A Complete Meltdown
Sue Shellenbarger was 49 when she had what she calls "a complete meltdown." Her marriage of 20 years ended, her father died, her children were entering their teens. "I also noticed that I was aging physically, slowing down," she recalls. Seeking new meaning in her life, she embarked on an adventure spree — hiking, skiing, riding ATVs. Not until she broke her collarbone and cracked a disk in her back did she realize that her midlife renaissance camouflaged what was, in fact, a midlife crisis.
The Wall Street Journal‘s "Work & Family" columnist, now 53, first wrote about her breakdown in the paper, and the volume of responses she received from female readers convinced her she wasn’t alone. Intrigued, Shellenbarger interviewed more than 50 women and analyzed major studies on the midlife experience for her new book, The Breaking Point (Henry Holt and Co., 2005). Now, she explains how midlife crises shake up our lives for better and worse — and why "the biggest mistake is not having one at all."
How do you define midlife crisis?
It’s a time of profound psychological turbulence that usually occurs between the ages of 38 and 55, and often results in dramatic life changes. It can last from 2 to 12 years; the defining symptom is a sense that the values that have guided you for many years no longer hold meaning. The next stage is identifying old parts of yourself that you’ve suppressed. Those needs and desires can become very important at midlife. They start to take on great power, and it’s easy to do damage to your existing relationships and career.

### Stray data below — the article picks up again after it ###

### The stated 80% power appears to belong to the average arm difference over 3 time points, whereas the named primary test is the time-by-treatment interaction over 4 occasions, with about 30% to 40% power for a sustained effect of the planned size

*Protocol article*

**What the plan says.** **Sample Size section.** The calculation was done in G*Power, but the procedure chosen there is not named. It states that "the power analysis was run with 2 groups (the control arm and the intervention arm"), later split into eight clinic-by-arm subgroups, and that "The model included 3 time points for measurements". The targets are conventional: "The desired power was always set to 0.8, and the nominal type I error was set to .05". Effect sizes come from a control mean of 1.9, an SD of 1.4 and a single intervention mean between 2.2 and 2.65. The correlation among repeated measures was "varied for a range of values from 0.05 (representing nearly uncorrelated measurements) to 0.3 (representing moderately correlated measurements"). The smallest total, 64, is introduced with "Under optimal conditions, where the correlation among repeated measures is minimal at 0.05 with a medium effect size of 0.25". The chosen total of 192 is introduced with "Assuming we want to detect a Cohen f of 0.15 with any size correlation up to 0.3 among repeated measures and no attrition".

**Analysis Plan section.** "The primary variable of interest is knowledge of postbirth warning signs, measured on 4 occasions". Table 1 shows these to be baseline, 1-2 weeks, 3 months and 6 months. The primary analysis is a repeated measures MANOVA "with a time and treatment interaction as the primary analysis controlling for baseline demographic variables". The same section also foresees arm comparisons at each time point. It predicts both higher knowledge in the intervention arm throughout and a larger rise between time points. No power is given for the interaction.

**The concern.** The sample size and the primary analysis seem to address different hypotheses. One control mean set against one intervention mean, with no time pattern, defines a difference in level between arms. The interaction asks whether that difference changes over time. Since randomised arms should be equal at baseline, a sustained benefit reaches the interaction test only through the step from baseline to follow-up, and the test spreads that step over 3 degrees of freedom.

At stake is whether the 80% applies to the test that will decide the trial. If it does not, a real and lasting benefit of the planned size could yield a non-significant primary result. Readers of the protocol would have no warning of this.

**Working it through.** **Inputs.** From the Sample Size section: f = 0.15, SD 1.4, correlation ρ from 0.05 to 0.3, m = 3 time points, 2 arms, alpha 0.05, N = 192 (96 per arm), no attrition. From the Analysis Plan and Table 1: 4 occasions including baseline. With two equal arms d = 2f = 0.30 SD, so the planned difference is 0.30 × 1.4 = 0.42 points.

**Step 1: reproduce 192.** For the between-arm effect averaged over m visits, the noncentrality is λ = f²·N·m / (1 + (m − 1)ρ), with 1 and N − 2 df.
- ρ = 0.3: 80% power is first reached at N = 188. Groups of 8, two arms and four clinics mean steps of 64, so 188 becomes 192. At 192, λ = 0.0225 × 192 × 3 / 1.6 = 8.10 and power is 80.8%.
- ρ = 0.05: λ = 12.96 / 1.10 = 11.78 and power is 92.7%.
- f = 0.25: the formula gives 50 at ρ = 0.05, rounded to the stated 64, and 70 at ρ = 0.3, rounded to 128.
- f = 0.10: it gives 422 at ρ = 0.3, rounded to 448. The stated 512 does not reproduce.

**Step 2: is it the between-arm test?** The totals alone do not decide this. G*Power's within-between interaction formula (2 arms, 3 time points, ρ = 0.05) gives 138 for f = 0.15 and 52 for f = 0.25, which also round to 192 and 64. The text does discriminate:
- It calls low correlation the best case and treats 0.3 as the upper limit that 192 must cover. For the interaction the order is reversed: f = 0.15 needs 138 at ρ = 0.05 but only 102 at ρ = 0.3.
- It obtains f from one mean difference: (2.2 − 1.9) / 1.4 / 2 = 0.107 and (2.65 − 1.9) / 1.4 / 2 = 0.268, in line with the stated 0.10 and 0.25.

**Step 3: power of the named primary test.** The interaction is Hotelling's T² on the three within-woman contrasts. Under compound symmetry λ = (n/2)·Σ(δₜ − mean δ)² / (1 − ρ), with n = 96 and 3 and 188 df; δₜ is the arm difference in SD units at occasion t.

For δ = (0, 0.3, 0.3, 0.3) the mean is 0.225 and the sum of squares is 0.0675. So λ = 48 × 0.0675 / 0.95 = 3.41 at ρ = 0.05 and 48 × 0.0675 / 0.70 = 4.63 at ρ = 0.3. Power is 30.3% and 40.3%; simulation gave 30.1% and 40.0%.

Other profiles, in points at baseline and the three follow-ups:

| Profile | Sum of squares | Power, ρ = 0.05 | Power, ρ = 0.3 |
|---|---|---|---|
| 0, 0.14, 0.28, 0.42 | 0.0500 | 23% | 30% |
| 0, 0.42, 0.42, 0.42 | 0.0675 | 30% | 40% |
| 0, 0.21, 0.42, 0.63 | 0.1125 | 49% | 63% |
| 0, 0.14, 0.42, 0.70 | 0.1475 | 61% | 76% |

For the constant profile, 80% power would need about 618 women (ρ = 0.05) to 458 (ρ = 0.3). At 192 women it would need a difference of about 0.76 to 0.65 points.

This used to be a man’s preserve. What changed?
No generation of women has been so well-educated or earned so much money — two indicators for midlife crisis. We have more job skills, giving us the flexibility to start out in new directions and the financial muscle to act on our midlife desires. We’re also in better health, which in some ways is a trigger. We enter our late 40s or 50s feeling just fine and look ahead to 80 or 90 and wonder, "What am I going to do with this time?"
But these seem like positive things. Why call it a crisis?
The initial stages may be difficult, but upheaval can lead women to renew their lives. One woman I interviewed, Leanne, hit bottom after she was divorced, her father died, and her ex-husband moved away with their two teenage sons. But she took an entry-level position at a mortgage company and worked her way up. Later she became a partner in a marketing firm and built it into a $3 million company. Had she not gone through that upheaval, Leanne says she wouldn’t have found the courage to make such huge strides in her life.
One of the main points of the book is that growth hurts, sometimes literally. I spoke with a woman named Clare who worked so intensely at a company she cofounded that she nearly ruined her health. She couldn’t sleep, and had chronic neck and back pain. Finally she quit and signed up to become a lay chaplain in her city’s major public hospital — she’d attended church for years and had long wanted to integrate her spiritual beliefs into her work. Months later, her health had improved, thanks to more time for rest and exercise. Now she works as managing director of a nonprofit that identifies socially responsible investments.
Make Your Crisis a Success
What’s the downside of a midlife crisis?
Some of the women I interviewed went through a period of selfish or even reckless behavior. More women are having affairs and initiating divorces in midlife. Anna, a woman in my book, was frustrated at age 53 over her stagnant marriage, her dead-end career, and the empty nest. She had loved music as a teen, so she started taking piano lessons. This led to an affair with her young instructor, which remains a secret. She is still married, but is trying to make the marriage work.